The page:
One such method goes by the technical name of “short-line” nymphing by many folks overseas or “high-sticking” here in the United States.   When fishing this method you are taking the traditional strike indicator out of equation entirely.  Instead, you are keeping in contact with your flies the entire time that you are fishing through a drift and leaving little to no slack in your fly line or leader down to your flies.  While using this setup, it is best to keep a fairly short tippet from the end of your leader. Shorter leaders 7-10 foot in length terminating in a 4x-5x tippet are great for this setup.  By now you may be wondering how you are going to get your flies down to the bottom.  The easiest way to jump right into this setup is to keep using just enough split shot to be periodically ticking the bottom.  You just keep a tight line down to your split shot and feel for larger than normal ticks or see and feel pauses in the drift, which are the usual indications that you should set the hook.  However, fishing a tight line system with split shot still can create a problem through the hinge effect that introduces slack into the line.  To counter this use flies with weight built into them in the form of weighted tungsten beads or lead wire under the dressed fly.  Weighted flies are not the end all of slack in the system, but definitely can help you take some out of it out if you fish them correctly.  Ultimately short line methods can be used with any fly rod/reel combination and are especially effective on our tighter and faster streams here in the mountains where you can usually fish very close to your quarry.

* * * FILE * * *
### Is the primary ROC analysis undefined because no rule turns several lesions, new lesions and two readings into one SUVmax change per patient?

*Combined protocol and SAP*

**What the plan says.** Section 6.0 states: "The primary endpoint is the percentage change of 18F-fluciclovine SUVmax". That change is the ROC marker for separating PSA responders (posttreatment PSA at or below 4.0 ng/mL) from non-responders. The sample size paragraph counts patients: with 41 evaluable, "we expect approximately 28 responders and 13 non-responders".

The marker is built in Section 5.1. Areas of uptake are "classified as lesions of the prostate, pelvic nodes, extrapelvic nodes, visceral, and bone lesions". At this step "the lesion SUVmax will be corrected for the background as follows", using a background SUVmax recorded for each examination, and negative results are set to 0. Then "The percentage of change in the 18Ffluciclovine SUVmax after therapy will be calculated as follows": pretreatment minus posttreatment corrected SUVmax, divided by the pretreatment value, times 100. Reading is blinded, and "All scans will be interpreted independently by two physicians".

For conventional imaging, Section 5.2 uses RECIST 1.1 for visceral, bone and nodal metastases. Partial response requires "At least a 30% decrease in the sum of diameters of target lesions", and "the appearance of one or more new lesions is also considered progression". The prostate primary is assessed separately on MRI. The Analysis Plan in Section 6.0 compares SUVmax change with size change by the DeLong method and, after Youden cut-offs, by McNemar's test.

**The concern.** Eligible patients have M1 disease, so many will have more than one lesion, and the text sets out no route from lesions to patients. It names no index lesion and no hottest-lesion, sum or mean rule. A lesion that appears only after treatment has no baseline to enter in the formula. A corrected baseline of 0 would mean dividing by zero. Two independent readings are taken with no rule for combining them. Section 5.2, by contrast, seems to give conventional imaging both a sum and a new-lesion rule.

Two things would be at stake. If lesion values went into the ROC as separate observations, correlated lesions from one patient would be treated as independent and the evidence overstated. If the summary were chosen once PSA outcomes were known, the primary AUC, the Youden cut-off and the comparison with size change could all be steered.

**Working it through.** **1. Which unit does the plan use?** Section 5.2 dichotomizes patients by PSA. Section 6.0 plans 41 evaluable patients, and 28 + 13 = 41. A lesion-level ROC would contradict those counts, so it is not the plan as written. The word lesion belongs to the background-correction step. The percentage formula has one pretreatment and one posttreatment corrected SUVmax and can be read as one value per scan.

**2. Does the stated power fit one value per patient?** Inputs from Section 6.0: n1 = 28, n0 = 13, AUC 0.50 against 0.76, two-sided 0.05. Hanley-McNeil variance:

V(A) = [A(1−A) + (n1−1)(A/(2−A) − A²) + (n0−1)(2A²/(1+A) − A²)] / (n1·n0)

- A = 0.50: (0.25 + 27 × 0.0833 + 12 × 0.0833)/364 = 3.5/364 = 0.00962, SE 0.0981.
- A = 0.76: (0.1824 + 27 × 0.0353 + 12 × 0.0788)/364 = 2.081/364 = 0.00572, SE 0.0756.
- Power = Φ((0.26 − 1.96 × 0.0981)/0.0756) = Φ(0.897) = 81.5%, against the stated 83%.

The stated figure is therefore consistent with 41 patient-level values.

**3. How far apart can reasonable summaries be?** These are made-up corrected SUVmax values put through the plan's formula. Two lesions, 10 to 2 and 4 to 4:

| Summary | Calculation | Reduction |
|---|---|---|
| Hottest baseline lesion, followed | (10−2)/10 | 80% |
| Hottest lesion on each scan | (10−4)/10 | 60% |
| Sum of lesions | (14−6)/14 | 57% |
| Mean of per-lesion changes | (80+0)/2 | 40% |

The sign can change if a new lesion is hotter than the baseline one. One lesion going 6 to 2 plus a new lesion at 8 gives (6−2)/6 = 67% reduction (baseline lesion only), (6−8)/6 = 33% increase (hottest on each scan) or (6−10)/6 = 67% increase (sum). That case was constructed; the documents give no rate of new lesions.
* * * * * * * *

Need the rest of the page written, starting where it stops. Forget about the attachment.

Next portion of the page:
Dukes Creek with a 30' Leader
Using a Bright Red "Sighter"